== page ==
Leigh Ann’s Recs No. 7 – Everything Below the Waist

Book cover for Everything Below the Waist: Why Health Care Needs a Feminist Revolution by Jennifer Block. The art is minimalist, with a yellow background and a pink arrow pointing downwards. The main title is inside the body of the arrow, and the subtitle and author name are below it, slightly overlapping the point. Source: https://www.goodreads.com/book/show/41150422-everything-below-the-waist

There’s a lot of infuriating stories floating around on the internet, women sharing their myriad negative experiences with medical professionals, settings, and prescriptions.

Why do so many women have so many terrible experiences with doctors and medicines?

Jennifer Block set out to answer this question, and more, in her monograph Everything Below the Waist: Why Healthcare Needs a Feminist Revolution. She writes in her introduction:

“Today, overtreatment and mistreatment flourish in the absence of a strong watchdog apparatus, revealing a medical system that has not fully overcome its patriarchal, paternalistic origins. But is something even deeper going on? If women and our providers have at all internalized the view that our biology is the source of social inequality, and there is evidence that we have, how might that be affecting women’s participation in this system? Does regarding our bodies as oppressive render us more vulnerable to the overuse of medical technology? Are we relying on medicine as a workaround for social change?”

To be clear, although the intended audience is people with uteruses, this isn’t a book just for people with uteruses, not to me. Reproductive health is a matter for all genders: reproductive health is health. Ignorance in this area—from medical professionals, legislators, husbands, fathers, brothers, sons—can literally be a matter of life and death. (Is it too much to ask for some basic, minimal literacy in female organs and their functions?) There’s nothing about the female reproductive system to be afraid of, unless you’re a twelve year old boy, or the source of all evil—or both.  

A pen and ink illustration of a cheery woman (left) lifting her skirts high to reveal her vulva, which is big and puffy and speckled with hair, and naked Satan (right), who is large and menacing, covered in bulging muscles, with large horns growing out of his head, big flat teeth, wings sprouting from his shoulder blades, cloven hooves, and a lizard’s tail dragging on the floor behind him. He is violently recoiling from her, hands thrown high in the air. Even his enormous penis is swinging away from her—which, by the way, why is Satan so well-endowed? God was generous, that’s for sure. Source.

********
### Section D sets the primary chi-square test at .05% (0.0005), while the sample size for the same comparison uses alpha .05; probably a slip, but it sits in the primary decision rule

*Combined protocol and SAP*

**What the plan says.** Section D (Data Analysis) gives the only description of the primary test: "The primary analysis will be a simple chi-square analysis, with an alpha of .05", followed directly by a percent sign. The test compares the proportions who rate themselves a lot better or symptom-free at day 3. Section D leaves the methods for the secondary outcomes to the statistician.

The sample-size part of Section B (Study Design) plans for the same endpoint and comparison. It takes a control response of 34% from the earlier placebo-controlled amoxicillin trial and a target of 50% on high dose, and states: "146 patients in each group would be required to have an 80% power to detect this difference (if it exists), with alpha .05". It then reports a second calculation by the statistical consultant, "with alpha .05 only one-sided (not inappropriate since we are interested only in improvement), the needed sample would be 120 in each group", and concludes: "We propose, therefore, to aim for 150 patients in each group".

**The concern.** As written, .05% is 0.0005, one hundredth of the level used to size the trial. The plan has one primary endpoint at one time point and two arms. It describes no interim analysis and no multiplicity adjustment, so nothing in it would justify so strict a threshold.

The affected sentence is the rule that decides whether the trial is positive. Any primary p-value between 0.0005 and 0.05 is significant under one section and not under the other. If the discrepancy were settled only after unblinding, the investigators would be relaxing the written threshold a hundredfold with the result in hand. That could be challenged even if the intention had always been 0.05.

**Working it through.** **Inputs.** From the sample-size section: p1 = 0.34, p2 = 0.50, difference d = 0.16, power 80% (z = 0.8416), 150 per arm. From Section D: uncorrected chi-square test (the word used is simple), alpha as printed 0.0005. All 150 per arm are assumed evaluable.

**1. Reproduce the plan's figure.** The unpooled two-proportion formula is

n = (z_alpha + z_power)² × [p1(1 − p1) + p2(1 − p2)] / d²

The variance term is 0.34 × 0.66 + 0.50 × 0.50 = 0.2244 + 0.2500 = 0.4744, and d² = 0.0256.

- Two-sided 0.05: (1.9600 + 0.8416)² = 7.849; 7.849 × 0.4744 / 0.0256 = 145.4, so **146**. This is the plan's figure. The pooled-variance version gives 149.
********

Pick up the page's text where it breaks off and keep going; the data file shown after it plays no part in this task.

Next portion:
Block does a great deal of methodological research in writing this book: histories, intersectionality of experiences, causes and effects of medical [mal]practices, and descriptions of diseases and procedures abound.

She discusses the problem with medicine as empowerment, the methods, dangers, and traumas of childbirth and abortion, and the history of birth control, among other hard-hitting topics. One salient excerpt reads,

“Hysterectomy is the second most common surgery in the United States, after the cesarean section, and like C-sections, rates vary widely depending on where a woman lives and the color of her skin, and how many procedures are necessary is a point of controversy. Women in the southeast and black women across the country are much more likely to have a hysterectomy, and it’s not because they have more risk factors: a large study that controlled for such things as fibroids and obesity still found black women were 3.5 times more likely to have the surgery. Fibroids are the number one reason for the operation, but with a skilled surgeon these can almost always be removed—the procedure is called myomectomy—and there are non-surgical ways to shrink them.”

It’s not culture if it’s ignorance and eugenics.

But that’s none of my business, Kermit the Frog seems to say as he sips a clear mug of Lipton tea, a streak of sunlight through the window behind him bathing the tea in a golden brown glow. Source.

You can find write-ups on Block’s Everything Below the Waist here and here.

My general takeaway, copy + pasted with light edits from my Goodreads review:

Everything Below the Waist is an informative and comprehensive call to action, with well-researched history and medicine. Block is not advocating an “all-natural” approach to women’s health; she advocates that we understand women’s bodies more and find better and more effective alternatives to current medical practices, which often to lead to overdiagnosis, overtreatment, and overall more health risks. She presents a multifaceted issue in colloquial language so readers and consumers can make more informed decisions about their bodies.

Published by modcasters

We’re a group of graduate students studying English Literature and Language on a mission to discuss literature, provide access to those on the deafness and/or blindness spectrum, and rock mustachios.

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